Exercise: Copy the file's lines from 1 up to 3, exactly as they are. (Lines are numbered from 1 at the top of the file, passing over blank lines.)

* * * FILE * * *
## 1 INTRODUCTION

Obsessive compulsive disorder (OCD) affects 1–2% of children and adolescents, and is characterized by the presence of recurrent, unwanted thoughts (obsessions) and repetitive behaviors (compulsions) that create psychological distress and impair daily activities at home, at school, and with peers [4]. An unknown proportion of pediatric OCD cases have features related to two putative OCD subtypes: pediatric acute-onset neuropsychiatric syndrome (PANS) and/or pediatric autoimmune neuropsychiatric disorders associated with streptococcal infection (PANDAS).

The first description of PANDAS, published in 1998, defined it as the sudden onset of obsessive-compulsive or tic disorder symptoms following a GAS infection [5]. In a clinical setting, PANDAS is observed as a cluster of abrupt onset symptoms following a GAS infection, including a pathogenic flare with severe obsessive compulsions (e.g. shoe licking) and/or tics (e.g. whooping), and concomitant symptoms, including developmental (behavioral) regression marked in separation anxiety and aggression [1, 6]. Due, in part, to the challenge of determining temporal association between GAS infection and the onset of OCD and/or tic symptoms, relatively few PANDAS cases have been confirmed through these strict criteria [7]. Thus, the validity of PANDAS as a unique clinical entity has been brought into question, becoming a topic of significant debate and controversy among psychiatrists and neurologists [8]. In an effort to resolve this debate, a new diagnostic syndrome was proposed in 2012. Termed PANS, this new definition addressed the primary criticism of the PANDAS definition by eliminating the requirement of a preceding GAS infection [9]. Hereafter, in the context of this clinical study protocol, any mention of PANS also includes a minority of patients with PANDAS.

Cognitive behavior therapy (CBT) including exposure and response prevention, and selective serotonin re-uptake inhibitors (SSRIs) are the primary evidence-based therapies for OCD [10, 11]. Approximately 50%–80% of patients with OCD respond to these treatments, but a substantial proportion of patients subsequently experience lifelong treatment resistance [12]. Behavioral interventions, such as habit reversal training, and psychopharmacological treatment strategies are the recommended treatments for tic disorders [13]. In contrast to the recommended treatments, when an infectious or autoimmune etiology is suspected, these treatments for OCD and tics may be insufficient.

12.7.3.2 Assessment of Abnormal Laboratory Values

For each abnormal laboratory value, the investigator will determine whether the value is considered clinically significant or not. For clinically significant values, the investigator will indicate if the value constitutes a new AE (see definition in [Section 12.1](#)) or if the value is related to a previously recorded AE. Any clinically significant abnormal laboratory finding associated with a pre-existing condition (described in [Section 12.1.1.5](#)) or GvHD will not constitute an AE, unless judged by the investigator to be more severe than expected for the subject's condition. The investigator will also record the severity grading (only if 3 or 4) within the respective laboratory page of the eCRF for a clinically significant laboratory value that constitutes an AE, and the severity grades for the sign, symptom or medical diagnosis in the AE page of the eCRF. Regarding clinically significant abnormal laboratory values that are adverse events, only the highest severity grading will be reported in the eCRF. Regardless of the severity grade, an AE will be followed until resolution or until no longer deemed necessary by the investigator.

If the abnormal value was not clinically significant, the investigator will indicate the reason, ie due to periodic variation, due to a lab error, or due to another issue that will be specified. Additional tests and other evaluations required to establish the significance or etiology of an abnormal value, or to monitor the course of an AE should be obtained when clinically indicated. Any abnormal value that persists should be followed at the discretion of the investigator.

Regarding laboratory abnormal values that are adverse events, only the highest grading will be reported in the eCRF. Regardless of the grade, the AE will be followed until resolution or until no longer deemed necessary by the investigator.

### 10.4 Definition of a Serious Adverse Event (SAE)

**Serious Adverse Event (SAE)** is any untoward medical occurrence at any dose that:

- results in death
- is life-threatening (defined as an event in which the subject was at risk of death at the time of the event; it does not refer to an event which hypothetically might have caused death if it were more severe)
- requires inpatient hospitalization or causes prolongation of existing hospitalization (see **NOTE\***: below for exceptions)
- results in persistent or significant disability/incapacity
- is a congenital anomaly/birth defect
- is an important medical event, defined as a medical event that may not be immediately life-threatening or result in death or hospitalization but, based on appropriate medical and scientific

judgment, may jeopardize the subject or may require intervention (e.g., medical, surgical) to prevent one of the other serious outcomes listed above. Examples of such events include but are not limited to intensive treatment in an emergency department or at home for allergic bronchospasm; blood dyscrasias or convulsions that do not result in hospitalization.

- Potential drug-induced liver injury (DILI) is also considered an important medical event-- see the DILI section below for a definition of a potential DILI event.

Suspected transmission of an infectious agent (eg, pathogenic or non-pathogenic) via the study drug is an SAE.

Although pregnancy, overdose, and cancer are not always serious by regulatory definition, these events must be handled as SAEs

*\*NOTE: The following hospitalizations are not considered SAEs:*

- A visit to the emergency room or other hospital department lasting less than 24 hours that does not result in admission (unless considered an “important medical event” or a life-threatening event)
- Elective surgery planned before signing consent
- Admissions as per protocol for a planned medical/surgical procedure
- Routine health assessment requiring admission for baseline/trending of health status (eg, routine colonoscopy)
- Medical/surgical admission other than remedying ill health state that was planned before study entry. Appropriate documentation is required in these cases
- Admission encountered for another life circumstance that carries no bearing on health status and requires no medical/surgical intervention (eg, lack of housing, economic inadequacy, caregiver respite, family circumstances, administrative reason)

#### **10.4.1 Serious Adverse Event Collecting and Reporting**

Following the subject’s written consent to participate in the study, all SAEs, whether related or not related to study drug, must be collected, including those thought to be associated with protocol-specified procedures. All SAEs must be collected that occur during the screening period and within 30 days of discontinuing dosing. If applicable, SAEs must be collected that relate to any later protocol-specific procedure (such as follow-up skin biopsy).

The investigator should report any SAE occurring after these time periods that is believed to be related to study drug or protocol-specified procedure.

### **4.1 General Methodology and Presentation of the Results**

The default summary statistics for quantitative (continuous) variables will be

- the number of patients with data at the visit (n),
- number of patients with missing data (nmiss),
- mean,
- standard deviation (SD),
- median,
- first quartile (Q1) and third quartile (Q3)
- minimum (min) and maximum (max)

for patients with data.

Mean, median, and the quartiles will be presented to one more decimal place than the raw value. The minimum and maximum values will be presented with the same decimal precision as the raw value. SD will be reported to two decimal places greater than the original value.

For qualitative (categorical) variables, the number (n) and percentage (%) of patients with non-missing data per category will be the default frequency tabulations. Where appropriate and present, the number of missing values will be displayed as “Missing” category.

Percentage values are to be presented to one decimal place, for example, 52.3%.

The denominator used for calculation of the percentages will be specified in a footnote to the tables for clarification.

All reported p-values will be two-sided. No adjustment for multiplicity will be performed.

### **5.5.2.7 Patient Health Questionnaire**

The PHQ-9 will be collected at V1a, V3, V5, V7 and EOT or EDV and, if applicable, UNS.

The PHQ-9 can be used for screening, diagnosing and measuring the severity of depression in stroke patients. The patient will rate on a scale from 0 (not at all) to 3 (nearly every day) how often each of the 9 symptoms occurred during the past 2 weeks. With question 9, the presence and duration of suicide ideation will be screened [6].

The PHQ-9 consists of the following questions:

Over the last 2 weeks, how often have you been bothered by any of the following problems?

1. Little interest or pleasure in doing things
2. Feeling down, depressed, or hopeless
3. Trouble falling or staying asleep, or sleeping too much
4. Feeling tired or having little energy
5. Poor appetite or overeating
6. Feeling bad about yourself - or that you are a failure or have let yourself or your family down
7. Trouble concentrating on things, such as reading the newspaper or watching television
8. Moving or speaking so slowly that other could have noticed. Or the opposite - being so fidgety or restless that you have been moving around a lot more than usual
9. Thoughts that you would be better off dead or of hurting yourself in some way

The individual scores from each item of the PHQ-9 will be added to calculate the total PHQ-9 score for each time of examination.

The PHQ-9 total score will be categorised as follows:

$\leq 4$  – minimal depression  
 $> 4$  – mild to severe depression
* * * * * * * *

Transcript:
## 1 INTRODUCTION

Obsessive compulsive disorder (OCD) affects 1–2% of children and adolescents, and is characterized by the presence of recurrent, unwanted thoughts (obsessions) and repetitive behaviors (compulsions) that create psychological distress and impair daily activities at home, at school, and with peers [4]. An unknown proportion of pediatric OCD cases have features related to two putative OCD subtypes: pediatric acute-onset neuropsychiatric syndrome (PANS) and/or pediatric autoimmune neuropsychiatric disorders associated with streptococcal infection (PANDAS).

The first description of PANDAS, published in 1998, defined it as the sudden onset of obsessive-compulsive or tic disorder symptoms following a GAS infection [5]. In a clinical setting, PANDAS is observed as a cluster of abrupt onset symptoms following a GAS infection, including a pathogenic flare with severe obsessive compulsions (e.g. shoe licking) and/or tics (e.g. whooping), and concomitant symptoms, including developmental (behavioral) regression marked in separation anxiety and aggression [1, 6]. Due, in part, to the challenge of determining temporal association between GAS infection and the onset of OCD and/or tic symptoms, relatively few PANDAS cases have been confirmed through these strict criteria [7]. Thus, the validity of PANDAS as a unique clinical entity has been brought into question, becoming a topic of significant debate and controversy among psychiatrists and neurologists [8]. In an effort to resolve this debate, a new diagnostic syndrome was proposed in 2012. Termed PANS, this new definition addressed the primary criticism of the PANDAS definition by eliminating the requirement of a preceding GAS infection [9]. Hereafter, in the context of this clinical study protocol, any mention of PANS also includes a minority of patients with PANDAS.